Written with Aimee Kahn-Foss, Director of Admission, and Rachel West, Associate Director of Admission, at Agnes Scott College. For more information related to this post, check out their page, “Why a Women’s College?” or find them on Instagram.
“As someone who made the decision to attend a women’s college, I didn’t choose my college because it was a women’s college. I chose my college because I loved the location, the beautiful campus, the study abroad opportunities, and the feeling that the institution would give me an education very different than what I saw at traditional universities. I did not realize the importance of the women’s college aspect until I was actually there as a student, but it was truly what made the institution and opportunities so unique. The depth of the classroom conversations, the push and support of the faculty, and the incredible women I called my friends and classmates who also chose a nontraditional college because they wanted to do things differently as well. My experience was transformative. I became a better student and a better person.”
– Aimee Kahn-Foss, Agnes Scott College alumni
What unique opportunities and perspectives can I gain from a women’s college?
One of the most common questions we get asked by students, parents, and college counselors is “Why apply to a women’s college?” It’s an important question in determining fit, but it’s also a little bit of a difficult question to answer.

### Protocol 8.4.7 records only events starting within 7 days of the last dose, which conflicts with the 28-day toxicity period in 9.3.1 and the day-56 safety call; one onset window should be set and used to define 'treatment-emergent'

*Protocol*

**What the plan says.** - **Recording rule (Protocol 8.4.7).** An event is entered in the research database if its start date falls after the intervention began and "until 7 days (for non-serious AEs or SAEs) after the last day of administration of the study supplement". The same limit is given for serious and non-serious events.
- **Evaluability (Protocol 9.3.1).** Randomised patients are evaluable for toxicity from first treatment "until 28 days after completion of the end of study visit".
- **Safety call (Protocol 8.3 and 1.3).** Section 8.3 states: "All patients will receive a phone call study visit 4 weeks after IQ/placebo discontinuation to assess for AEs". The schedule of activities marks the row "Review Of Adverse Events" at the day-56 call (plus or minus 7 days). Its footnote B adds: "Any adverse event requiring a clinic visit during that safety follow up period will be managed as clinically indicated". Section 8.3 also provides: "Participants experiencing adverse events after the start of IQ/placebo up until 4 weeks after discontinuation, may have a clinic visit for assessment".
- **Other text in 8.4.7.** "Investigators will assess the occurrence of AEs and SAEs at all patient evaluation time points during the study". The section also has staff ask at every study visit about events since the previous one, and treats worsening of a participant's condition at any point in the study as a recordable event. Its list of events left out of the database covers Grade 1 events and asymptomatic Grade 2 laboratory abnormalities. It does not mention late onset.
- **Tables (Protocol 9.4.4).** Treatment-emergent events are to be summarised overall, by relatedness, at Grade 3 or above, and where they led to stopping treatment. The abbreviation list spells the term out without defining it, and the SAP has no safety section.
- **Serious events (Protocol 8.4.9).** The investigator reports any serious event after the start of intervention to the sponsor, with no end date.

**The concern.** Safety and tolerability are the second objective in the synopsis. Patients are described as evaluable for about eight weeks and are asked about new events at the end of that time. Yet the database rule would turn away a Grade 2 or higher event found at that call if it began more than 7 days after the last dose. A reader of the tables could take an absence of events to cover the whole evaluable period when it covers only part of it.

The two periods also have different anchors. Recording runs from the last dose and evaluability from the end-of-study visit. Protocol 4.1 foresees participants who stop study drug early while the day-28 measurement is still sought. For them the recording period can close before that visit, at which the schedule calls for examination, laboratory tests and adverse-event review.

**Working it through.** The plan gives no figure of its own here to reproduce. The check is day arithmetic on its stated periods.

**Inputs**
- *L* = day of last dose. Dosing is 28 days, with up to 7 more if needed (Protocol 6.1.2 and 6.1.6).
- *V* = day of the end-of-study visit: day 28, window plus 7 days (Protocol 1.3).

Just like all colleges and universities, women’s colleges have their own DNA. Institutions vary greatly in terms of campus locations, student characteristics, opportunities, and atmosphere. Some students know they want to attend a women’s college early on, while other students realize this later in high school or apply to both co-ed schools and women’s colleges because they like characteristics of each.
Women’s colleges were originally created in the U.S. to give women access to higher education during a time when educating women went against the status quo. This changed in the 1960s and 70s when many colleges and universities began offering admission to women. But BIPOC women continued to be excluded from higher education until the 60s and 70s– even from most women’s colleges.
HBCU women’s colleges, like Spelman College and Bennett College (see page XX for more information on HBCUs), were created to serve these women. Since the early 2000s, women’s colleges as a whole (37 in total) have become some of the most diverse and inclusive institutions in the United States. Recently, interest and enrollment in women’s colleges has resurged, proving their continued relevance and necessity in our higher education landscape.
Seven Reasons Why You Should Apply to a Women’s College
You seek small, personal communities where forming real relationships with your professors is easy. Women’s colleges tend to be smaller liberal arts colleges where more students live on campus for all four years of their experience. Women’s college students also report higher rates of interaction with their professors than their co-educational counterparts.
You thrive in environments where students with many different perspectives learn from one another. Women’s colleges typically enroll a more racially and ethnically diverse population of students than co-educational institutions. They also enroll students from a wide variety of backgrounds, consistently ranking high on social mobility. Ninety-four percent of first-year students receiving some form of financial assistance and 48% are eligible for federal Pell Grants.